zfs get mountpoint,sharenfs disk1/nfs_1

NFS shares
And that is it – the storage configuration is complete.
Now we go over to the ESX and mount the storage.
First the iSCSI volume
Add target
After a rescan of the adapter I now have a new 2GB LUN
On to NFS.
We now have a new NFS storage mount
There you have it a fully working storage appliance on OpenIndiana.
In Part 4 I will show some Performance statistics I am getting out of this VM.


OpenIndiana Installation walkthrough - Part 2

This is Part 2 of a series of posts explaining how to configure OpenIndiana as NAS storage device. The series is made up of the following parts:
  1. Background information about OpenIndiana and OS installation
  2. Network configuration and Setting up storage
  3. Presenting storage to your Hosts with iSCSI and/or NFS
  4. Performance testing
We ended Part 1 with a newly installed OS and a login screen. Now it is time to configure and start to use the OS.
I found the configuration a good learning process. I do not call myself a Linux Expert, but I do know my way around most Linux Distributions, but OpenSolaris – is not one that I have ever played with – so there was a steep learning curve involved until I found the information I needed, and collected here in this post.
So.. What are we going to do in this part?
  1. Install VMware Tools (so we that the VMXNET3 adapter will be recognized)
  2. Configure networking
  3. Allow SSH to OpenIndiana
  4. Add virtual storage to OpenIndiana and create a ZPool
Login to the OS with the user you created in the precious part and then su – to root user.
First things first – is install VMware Tools – otherwise we cannot configure the network. From the vSphere console mount the VMware Tools ISO in the guest. Extract the tarball and install Vmware Tools with
tar zxvf /media/VMware\ Tools/vmware-solaris-tools.tar.gz and then
./vmware-tools-distrib/vmware-install.pl --default
Untar VMware Toolsinstall tools
Here is where I hit my first snag. The tools would not configure properly – I was presented with a error like the one below
VMware Tools Error
The solution that I found to solve this was to create the file that it was complaining about
touch /usr/lib/vmware-tools/configurator/XFree86-3/XF86_VMware
After that VMware Tools installation and configuration went smoothly.
A reboot is now needed.
The commands in OpenIndiana are quite different from any other linux distribution. To check which network card(s) are installed in the system use the dladm command (in my VM there are two).
As you can see the NICs have strange names. I felt more comfortable using the a naming convention like all other Linux distributions and changes the name of the links – with the syntax below.
dladm rename-link vmxnet3s0 eth0
rename link
The interface by default does not receive its IP from DHCP – in fact from I saw it is not even active. In order to set the NIC to receive it’s IP from DHCP this needs to be configured with the ipadm command.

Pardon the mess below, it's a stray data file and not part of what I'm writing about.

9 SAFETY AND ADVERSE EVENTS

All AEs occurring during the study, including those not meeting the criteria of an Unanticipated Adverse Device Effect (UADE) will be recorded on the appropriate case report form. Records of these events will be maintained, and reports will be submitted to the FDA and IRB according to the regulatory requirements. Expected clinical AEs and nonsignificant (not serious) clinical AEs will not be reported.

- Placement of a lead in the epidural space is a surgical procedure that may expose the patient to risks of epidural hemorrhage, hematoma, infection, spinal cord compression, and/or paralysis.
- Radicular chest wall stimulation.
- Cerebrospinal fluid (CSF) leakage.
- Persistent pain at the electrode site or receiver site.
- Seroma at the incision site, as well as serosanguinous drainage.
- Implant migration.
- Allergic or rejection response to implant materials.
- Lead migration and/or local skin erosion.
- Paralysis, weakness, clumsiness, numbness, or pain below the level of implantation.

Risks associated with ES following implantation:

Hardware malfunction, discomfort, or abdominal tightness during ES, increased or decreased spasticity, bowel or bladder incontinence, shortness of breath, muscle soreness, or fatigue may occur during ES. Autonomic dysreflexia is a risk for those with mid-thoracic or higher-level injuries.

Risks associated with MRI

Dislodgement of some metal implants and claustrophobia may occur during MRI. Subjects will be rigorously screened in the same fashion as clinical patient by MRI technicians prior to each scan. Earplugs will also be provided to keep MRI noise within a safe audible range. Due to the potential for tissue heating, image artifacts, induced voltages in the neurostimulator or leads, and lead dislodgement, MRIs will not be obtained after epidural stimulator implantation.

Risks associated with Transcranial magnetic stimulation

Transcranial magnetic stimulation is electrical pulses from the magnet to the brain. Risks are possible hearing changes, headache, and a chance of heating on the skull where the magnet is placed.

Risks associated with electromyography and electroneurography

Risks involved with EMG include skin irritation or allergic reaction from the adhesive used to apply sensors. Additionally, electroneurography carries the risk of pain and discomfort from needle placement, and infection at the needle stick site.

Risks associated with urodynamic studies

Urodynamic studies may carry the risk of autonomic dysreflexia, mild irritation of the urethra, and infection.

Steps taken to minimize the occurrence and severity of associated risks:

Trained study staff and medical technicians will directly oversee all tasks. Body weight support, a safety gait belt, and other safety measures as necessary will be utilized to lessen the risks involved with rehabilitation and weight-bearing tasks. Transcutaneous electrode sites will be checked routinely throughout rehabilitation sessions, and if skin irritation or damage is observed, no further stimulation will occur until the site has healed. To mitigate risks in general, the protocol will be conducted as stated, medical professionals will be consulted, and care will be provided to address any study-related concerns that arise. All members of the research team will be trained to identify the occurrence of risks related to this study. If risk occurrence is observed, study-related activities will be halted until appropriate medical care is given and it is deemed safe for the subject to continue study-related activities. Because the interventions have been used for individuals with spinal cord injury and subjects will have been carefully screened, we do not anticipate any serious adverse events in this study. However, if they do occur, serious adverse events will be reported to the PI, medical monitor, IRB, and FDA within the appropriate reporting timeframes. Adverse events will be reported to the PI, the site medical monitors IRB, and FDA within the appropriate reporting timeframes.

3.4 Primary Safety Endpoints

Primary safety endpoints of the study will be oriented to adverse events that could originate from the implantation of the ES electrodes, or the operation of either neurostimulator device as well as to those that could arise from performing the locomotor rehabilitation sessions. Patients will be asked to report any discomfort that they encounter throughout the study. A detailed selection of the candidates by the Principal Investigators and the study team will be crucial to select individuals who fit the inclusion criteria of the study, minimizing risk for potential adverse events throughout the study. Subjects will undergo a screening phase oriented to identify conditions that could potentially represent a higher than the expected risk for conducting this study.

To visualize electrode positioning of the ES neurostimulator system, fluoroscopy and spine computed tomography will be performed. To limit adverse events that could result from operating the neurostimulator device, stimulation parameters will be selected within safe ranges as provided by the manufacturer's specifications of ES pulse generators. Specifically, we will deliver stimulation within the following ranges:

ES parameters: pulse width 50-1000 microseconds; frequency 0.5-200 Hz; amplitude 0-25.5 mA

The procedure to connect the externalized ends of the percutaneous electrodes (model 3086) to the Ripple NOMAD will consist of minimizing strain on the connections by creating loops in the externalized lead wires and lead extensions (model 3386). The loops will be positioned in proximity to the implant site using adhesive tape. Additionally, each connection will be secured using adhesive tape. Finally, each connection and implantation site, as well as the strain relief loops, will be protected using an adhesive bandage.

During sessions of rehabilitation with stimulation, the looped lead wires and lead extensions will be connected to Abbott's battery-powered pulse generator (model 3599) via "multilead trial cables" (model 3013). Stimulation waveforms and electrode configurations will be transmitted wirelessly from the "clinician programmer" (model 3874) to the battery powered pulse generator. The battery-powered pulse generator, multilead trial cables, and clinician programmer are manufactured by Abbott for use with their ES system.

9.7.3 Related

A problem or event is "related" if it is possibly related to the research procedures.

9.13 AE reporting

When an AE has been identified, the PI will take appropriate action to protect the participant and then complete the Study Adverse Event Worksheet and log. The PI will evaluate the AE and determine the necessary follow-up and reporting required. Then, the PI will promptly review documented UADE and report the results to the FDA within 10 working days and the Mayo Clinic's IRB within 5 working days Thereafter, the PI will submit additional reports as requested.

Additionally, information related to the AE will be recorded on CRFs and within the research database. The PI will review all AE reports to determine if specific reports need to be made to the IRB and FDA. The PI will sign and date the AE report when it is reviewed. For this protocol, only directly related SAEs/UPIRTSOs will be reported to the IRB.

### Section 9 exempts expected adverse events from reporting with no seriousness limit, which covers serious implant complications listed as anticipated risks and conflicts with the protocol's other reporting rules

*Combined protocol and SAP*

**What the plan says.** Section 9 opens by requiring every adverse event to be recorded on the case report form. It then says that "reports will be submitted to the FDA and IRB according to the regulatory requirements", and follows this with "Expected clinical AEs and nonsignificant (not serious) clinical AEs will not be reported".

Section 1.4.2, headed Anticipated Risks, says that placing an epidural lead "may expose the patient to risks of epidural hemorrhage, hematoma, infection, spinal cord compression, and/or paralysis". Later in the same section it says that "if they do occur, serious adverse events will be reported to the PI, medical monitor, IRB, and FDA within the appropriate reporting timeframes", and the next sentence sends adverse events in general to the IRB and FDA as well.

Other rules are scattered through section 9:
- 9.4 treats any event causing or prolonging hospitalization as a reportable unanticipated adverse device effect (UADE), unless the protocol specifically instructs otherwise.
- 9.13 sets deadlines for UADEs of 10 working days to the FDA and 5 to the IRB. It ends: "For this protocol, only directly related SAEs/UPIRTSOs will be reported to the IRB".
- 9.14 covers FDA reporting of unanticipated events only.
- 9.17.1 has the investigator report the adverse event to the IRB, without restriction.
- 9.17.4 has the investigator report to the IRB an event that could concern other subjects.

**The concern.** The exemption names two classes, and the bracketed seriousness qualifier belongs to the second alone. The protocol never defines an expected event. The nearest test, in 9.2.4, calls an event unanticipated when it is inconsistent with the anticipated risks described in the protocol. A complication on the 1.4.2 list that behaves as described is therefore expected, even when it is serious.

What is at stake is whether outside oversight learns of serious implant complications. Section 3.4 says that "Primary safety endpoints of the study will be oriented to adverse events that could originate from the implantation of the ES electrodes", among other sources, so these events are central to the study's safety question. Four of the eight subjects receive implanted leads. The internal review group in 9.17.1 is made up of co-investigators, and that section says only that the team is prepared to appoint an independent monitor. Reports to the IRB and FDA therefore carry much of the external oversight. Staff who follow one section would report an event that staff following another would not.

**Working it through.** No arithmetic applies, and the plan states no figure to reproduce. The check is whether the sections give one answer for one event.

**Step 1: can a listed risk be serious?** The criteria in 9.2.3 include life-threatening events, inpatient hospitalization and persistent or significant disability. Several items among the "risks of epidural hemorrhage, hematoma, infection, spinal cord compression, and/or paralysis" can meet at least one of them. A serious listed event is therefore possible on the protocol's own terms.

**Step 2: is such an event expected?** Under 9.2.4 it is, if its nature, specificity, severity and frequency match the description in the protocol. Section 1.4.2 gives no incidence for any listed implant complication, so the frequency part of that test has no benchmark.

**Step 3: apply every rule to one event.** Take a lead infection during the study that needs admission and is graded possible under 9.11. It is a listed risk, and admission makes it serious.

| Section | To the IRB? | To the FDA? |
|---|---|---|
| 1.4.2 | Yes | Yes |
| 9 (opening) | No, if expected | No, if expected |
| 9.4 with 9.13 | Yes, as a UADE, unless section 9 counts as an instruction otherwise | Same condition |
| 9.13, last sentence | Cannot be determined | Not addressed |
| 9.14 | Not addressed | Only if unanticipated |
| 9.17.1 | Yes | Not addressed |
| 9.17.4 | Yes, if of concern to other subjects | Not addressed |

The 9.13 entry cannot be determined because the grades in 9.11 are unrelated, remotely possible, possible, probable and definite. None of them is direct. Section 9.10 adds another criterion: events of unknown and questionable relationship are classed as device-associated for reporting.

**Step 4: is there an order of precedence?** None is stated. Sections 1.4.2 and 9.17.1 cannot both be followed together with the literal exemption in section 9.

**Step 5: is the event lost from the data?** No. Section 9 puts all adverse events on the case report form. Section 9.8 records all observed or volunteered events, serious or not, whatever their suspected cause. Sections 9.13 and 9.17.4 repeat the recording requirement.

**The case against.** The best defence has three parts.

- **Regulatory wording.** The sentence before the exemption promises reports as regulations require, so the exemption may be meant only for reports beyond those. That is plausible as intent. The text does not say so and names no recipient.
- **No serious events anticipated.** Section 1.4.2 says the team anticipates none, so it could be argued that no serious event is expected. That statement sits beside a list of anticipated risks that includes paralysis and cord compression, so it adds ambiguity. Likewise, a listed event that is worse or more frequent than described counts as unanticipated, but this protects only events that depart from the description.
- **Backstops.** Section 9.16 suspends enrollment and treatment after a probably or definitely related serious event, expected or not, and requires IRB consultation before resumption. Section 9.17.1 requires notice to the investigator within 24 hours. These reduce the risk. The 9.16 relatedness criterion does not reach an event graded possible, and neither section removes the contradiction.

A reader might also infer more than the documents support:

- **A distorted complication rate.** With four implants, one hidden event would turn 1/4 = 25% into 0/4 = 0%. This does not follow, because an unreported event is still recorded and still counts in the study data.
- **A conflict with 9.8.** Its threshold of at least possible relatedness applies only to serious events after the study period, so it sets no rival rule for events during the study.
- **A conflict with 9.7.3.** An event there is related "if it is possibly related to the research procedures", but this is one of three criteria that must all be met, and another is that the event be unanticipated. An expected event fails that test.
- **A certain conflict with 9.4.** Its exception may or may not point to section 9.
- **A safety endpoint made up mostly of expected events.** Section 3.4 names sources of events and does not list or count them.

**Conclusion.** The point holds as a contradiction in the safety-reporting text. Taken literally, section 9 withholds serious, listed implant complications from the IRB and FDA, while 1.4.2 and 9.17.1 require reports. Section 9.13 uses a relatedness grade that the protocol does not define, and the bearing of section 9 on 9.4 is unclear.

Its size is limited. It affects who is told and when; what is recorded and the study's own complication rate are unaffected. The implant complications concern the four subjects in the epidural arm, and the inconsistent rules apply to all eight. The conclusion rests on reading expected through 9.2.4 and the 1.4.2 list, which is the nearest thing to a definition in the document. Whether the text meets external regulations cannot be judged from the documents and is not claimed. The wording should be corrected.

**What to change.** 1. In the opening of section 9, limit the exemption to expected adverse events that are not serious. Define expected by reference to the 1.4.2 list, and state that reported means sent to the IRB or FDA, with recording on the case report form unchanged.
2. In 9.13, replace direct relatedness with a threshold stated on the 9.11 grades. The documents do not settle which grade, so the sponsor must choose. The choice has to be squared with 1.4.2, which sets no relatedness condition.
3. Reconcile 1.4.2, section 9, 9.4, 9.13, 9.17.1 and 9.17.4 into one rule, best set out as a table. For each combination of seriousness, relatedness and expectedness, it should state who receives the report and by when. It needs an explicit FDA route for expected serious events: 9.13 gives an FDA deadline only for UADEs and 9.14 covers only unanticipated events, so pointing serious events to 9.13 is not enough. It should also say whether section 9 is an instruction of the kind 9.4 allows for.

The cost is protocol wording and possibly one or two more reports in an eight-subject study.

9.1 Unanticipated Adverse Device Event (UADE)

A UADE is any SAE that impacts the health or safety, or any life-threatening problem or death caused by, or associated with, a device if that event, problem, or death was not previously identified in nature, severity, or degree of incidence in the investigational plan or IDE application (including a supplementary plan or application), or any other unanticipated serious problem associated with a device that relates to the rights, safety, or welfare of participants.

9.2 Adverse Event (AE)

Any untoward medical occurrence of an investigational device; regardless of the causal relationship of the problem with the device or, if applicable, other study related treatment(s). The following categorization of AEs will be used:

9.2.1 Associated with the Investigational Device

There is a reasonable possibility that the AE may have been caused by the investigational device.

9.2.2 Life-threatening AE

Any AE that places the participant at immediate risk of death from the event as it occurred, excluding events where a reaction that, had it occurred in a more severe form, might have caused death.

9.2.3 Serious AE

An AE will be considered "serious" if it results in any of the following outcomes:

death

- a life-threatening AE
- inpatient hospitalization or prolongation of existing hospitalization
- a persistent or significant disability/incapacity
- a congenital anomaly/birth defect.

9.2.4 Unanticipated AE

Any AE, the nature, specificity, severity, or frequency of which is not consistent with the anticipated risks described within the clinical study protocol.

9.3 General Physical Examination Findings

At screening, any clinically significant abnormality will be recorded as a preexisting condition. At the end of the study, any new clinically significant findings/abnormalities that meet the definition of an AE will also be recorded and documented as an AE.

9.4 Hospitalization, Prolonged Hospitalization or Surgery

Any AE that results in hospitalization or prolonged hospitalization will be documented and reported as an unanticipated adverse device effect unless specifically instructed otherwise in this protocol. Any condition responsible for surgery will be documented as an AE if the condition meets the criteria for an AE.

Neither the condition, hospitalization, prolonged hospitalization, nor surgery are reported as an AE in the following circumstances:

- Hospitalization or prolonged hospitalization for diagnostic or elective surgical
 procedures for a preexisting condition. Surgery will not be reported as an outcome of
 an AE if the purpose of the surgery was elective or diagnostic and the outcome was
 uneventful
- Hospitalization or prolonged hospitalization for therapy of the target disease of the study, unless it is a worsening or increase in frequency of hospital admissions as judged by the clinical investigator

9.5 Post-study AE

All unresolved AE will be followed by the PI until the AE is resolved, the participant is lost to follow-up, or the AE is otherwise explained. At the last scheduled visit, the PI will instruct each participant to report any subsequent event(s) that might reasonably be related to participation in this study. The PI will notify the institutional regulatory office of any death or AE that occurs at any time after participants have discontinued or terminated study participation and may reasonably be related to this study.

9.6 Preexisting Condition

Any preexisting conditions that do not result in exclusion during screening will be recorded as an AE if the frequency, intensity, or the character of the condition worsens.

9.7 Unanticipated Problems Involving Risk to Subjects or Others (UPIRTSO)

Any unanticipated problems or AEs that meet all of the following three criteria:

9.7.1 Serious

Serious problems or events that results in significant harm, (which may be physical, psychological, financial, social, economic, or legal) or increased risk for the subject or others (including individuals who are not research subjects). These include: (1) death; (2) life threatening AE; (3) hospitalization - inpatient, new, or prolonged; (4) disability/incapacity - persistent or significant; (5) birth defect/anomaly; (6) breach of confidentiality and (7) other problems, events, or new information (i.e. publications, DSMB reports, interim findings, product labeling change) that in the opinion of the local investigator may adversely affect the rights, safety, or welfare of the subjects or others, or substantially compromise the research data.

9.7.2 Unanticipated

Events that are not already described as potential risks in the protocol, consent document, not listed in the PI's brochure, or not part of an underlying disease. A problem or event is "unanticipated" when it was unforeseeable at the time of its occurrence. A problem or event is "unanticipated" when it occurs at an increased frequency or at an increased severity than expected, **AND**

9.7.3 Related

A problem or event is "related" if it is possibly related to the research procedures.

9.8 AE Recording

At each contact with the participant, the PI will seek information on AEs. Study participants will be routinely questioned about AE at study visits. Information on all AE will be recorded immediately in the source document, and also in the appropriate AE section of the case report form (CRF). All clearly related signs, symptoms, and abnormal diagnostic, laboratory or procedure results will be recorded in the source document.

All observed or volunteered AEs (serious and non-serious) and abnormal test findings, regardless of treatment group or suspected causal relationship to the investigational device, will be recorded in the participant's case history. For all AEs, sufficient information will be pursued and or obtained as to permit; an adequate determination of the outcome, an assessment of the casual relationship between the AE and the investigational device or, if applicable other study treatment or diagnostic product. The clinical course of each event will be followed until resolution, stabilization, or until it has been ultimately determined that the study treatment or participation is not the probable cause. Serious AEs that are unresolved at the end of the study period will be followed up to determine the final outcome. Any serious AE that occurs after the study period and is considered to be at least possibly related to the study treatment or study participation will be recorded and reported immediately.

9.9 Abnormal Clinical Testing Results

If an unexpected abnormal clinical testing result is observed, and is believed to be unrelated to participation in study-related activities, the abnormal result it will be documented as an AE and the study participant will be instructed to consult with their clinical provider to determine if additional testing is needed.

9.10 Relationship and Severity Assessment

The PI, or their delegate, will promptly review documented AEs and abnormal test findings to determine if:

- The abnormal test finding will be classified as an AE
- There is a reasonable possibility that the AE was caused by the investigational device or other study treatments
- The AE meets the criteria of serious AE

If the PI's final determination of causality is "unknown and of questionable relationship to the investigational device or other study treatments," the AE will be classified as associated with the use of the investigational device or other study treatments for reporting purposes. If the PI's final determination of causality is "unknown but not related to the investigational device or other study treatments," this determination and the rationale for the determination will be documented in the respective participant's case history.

ipadm create-addr –T dhcp eth0/v4dhcp
configure dhcp
To see what IP was assigned to the VM.
ipadm show-addr eth0/v4dhcp
If you have no DHCP on the subnet and would like to configure a static IP for the interface
ipadm create-addr -T static -a local= eth0/v4addr
Working in a console session is not as convenient as a remote putty session to the VM – and here I hit snag #2. I was presented with an error:
"Error connecting SSH tunnel: Incompatible ssh server (no acceptable ciphers)".
 ssh error
This post led me to the solution for this problem. 
Add this into the /etc/ssh/sshd_conf on the VM and restart the ssh service (service sshd restart does not work!!)
Ciphers aes128-cbc,blowfish-cbc,aes256-cbc,3des-cbc
and then svcadm restart ssh

Setting up DNS is also not so bad.
Create the resolv.conf file with vim /etc/resolv.conf and put in the domain suffix and your DNS server IP
Then configure the nsswitch.conf file so that the resolution will be done through DNS.
cp /etc/nsswitch.dns /etc/nsswitch.conf
You can check that you resolution is working with
ping google
Now it is time to update the OS with pkg
I thought similar to apt-get (which it is) I would run pkg update but I was returned an error.
pkg update error
First you will need to update the pkg package itself with pfexec pkg install pkg:/package/pkg
Which will update the package itself and then you can run a OS update
Update pkg package
pkg update
We will install one addition package as well for iSCSI for later.
pkg install iscsi/target
Now we have an updated system, and it is time to add some storage to the VM (for the sake of this tutorial I only added a 5GB disk). Power off the OS.
Add a new Hard disk, 5 GB Thick Lazy Zero to a new SCSI adapter and power on the machine.
ThickNew SCSI adapter
First we will find the name of the disk that was added.
cfgadm -la 2> /dev/null
list disks
c3t0d0 is the first disk where the OS is installed and the new that was added is c4t0d0 – this is the one we will use.
First we need to create a zpool, but what is a zpool you may ask?
Storage pools
Unlike traditional file systems, which reside on single devices and thus require a volume manager to use more than one device, ZFS filesystems are built on top of virtual storage pools called zpools. A zpool is constructed of virtual devices (vdevs), which are themselves constructed of block devices: files, hard drive partitions, or entire drives, with the last being the recommended usage. Block devices within a vdev may be configured in different ways, depending on needs and space available: non-redundantly (similar to RAID 0), as a mirror (RAID 1) of two or more devices, as a RAID-Z (similar to RAID-5) group of three or more devices, or as a RAID-Z2 (similar to RAID-6) group of four or more devices.